PLK4 Identified as Potential Target for TP53 Mutated Acute Myeloid Leukemia


A research team led by Professor Anskar Leung Yu-hung at the University of Hong Kong has identified polo-like kinase 4 (PLK4) as a promising therapeutic target for acute myeloid leukemia (AML) with the TP53 mutation. AML is a deadly blood cancer that currently has limited treatment options available.

The team’s findings could pave the way for clinical trials aimed at improving outcomes for patients with this specific subtype of AML. Queen Mary Hospital is one of the treatment sites where the effectiveness of a PLK4 inhibitor will be tested in AML patients. The study has been published in the journal Blood.

AML is caused by genetic changes in blood stem cells in the bone marrow. Symptoms of the disease include fever, bleeding, and infection. Without treatment, AML patients can deteriorate rapidly and die. Conventional treatments for AML include intensive chemotherapy and blood stem cell transplantation, but only 40% of patients are able to be cured and have long-term survival.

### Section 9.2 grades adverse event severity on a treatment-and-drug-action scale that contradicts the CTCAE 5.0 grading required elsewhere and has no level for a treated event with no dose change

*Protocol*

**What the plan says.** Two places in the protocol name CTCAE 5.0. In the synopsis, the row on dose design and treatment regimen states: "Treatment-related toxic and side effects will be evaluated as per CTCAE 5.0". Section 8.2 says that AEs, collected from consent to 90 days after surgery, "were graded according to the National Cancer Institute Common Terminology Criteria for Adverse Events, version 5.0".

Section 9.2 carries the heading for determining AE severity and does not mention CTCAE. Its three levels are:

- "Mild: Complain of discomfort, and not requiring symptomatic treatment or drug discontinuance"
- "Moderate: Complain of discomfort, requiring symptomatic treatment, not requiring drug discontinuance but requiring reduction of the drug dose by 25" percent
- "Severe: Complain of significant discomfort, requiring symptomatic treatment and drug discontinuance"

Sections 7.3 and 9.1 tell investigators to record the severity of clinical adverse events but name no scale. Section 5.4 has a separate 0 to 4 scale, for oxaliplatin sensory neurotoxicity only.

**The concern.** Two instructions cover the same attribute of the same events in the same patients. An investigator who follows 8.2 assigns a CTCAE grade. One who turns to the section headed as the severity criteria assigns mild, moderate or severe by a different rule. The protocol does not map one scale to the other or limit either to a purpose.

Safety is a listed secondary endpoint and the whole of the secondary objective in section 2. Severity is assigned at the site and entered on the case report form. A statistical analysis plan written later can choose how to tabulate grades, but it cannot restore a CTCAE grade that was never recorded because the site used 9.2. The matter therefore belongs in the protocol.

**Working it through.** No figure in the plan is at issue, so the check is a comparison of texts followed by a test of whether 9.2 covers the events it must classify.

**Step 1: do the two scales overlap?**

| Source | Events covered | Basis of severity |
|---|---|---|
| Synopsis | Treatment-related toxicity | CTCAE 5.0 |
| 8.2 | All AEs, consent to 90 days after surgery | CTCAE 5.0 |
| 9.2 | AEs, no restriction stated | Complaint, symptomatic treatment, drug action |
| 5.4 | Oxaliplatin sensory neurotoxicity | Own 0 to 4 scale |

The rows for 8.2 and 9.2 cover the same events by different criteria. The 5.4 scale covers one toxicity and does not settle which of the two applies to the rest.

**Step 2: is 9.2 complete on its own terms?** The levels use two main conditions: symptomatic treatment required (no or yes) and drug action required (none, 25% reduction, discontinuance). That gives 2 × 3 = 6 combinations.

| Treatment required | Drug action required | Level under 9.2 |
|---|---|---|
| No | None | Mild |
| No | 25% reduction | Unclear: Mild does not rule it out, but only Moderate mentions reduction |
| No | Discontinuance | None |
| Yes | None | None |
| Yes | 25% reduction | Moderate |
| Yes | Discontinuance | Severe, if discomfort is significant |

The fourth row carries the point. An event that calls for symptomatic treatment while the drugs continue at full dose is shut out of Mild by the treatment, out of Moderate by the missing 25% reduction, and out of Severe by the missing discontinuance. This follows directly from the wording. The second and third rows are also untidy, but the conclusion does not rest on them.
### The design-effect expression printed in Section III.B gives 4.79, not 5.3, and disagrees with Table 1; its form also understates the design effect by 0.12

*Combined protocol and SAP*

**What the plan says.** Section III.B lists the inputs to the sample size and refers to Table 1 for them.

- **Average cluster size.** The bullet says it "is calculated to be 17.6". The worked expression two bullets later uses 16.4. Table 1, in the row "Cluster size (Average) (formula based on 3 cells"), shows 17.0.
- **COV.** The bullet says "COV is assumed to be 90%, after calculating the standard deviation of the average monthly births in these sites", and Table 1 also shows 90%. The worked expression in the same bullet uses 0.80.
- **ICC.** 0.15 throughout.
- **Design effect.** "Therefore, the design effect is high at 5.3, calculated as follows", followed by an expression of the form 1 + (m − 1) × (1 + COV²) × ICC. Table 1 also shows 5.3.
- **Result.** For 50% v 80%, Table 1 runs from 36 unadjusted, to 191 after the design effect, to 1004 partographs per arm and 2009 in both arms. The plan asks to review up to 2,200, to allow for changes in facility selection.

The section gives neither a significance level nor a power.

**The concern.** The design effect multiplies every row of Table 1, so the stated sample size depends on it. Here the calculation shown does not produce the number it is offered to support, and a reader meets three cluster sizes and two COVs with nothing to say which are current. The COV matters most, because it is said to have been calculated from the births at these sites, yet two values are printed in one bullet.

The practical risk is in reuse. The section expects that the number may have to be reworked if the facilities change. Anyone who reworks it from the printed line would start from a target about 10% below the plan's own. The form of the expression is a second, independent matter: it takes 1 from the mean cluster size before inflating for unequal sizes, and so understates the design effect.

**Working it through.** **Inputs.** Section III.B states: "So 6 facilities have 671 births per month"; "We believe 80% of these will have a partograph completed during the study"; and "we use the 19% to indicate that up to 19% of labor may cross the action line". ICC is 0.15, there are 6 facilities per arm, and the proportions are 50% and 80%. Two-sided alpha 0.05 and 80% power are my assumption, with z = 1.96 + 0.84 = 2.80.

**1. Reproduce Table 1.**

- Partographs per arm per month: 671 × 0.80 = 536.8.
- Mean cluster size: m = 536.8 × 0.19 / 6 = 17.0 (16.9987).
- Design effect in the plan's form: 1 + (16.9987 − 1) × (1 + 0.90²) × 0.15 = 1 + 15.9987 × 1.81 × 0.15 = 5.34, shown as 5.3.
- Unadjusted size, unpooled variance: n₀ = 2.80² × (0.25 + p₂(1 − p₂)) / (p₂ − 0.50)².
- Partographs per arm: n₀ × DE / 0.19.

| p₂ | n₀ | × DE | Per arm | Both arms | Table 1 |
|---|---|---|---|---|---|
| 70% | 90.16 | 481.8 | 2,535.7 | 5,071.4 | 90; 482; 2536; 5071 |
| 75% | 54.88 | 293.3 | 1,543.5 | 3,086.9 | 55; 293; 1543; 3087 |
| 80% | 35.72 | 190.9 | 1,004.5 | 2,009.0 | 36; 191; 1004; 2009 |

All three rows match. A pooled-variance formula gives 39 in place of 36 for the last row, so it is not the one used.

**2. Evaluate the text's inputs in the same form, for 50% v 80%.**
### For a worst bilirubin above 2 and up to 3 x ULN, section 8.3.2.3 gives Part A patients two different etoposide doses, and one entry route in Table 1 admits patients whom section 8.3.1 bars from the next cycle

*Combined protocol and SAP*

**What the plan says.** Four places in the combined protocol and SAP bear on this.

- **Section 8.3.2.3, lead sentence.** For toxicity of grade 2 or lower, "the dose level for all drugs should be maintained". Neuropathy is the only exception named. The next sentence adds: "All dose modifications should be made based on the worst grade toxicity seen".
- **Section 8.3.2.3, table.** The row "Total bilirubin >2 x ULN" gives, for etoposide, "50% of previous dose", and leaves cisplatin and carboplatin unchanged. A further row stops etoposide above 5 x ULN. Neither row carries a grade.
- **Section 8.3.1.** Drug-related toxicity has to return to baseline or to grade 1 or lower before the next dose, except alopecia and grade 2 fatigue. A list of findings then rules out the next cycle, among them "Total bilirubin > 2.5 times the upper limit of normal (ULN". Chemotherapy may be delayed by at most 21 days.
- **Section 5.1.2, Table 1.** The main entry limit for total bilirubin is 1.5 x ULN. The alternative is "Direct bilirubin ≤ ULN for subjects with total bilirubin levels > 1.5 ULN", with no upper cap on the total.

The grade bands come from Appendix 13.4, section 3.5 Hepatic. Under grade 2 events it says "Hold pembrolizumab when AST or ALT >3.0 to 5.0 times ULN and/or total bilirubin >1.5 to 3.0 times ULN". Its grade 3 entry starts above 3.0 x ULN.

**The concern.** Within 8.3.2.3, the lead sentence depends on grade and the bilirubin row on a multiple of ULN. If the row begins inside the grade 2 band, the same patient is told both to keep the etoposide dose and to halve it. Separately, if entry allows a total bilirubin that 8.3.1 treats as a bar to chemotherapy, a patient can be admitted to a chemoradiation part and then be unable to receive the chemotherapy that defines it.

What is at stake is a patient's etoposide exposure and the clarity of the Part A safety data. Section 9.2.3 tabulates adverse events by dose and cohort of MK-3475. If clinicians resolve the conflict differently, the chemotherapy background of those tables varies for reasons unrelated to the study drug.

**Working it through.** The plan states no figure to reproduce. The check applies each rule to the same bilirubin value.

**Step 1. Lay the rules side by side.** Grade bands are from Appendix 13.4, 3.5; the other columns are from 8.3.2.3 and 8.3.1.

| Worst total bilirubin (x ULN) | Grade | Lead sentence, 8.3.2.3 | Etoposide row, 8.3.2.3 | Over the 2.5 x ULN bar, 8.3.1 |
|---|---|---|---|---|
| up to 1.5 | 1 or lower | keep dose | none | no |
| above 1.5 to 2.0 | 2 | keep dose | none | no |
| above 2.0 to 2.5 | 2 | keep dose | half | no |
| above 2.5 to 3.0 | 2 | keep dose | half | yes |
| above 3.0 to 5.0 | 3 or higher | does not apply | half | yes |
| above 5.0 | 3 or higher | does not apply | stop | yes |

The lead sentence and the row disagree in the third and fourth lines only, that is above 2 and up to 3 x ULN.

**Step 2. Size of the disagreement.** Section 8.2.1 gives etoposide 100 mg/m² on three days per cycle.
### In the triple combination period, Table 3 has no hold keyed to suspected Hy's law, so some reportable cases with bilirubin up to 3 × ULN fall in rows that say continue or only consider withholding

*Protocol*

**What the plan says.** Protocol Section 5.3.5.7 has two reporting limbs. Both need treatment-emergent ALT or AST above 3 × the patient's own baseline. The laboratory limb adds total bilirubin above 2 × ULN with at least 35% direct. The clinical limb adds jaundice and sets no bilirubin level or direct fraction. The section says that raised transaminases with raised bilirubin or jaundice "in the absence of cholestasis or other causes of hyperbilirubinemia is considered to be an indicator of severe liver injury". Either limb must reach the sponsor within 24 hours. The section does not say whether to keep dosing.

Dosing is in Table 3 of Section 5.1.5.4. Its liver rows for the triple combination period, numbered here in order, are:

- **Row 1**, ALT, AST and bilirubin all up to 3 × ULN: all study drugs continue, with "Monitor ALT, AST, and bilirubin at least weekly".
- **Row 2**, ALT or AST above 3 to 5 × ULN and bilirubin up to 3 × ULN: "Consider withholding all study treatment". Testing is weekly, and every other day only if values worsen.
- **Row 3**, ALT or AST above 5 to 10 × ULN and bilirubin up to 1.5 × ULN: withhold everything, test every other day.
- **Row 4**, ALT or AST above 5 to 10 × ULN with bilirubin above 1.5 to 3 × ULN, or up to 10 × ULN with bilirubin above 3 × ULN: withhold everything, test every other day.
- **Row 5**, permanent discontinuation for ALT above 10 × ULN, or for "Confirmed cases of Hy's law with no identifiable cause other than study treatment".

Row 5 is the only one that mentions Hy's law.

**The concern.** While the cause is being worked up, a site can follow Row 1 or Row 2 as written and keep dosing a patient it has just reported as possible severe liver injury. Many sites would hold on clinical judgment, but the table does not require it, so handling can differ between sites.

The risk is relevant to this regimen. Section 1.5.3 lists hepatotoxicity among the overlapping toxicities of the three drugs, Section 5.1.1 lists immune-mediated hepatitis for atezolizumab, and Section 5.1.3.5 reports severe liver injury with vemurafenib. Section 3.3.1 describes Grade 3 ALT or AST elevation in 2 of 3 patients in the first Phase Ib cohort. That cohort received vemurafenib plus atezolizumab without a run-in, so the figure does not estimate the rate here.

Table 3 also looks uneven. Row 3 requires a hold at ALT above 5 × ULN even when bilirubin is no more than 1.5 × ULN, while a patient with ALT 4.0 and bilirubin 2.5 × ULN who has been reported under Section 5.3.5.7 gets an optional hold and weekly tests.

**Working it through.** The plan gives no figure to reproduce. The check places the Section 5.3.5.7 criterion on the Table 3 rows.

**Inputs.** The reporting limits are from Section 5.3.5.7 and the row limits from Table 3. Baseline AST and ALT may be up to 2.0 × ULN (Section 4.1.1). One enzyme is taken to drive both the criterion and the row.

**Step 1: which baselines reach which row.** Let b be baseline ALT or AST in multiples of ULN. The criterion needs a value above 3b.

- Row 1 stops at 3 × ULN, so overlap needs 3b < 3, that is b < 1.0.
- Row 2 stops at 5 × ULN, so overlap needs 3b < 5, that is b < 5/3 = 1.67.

In the specific subtype of AML with the TP53 mutation, conventional treatments have shown poor response rates, resulting in high mortality within a year of diagnosis. Currently, there are no specific treatment options available for this subtype, highlighting the urgent need for novel and targeted therapies.

By conducting a comprehensive analysis of gene expression and pharmacological vulnerabilities in different AML subtypes, the research team identified the gene PLK4, which is specifically active in TP53 mutated AML. PLK4 is a major regulator of cell division. The study found that TP53 mutated AML is resistant to chemotherapy but highly vulnerable to prolonged PLK4 inhibition. Inhibition of PLK4 also induces DNA damage, cell aging, and abnormal cell division.

Furthermore, the team discovered that a combination of histone modification and polyploidy activates the cGAS-STING pathway, triggering the immune system. These findings were consistently observed in the laboratory setting and animal models. In animal models, the combination of the PLK4 inhibitor with a monoclonal antibody against CD47 enhanced the killing capability of macrophages, resulting in a synergistic reduction of leukemic burden and prolonged animal survival.

This study is the first to demonstrate the therapeutic effect of PLK4 inhibition on TP53 mutated AML and the novel mechanism involving the activation of the cGAS-STING pathway and the immune system. These findings provide a foundation for evaluating the clinical effects of a PLK4 inhibitor in patients with this specific AML subtype.

In addition to hospitals in the United States and Canada, Queen Mary Hospital’s Hematology Division will serve as a treatment site for global clinical trials testing the effects of the PLK4 inhibitor in AML patients

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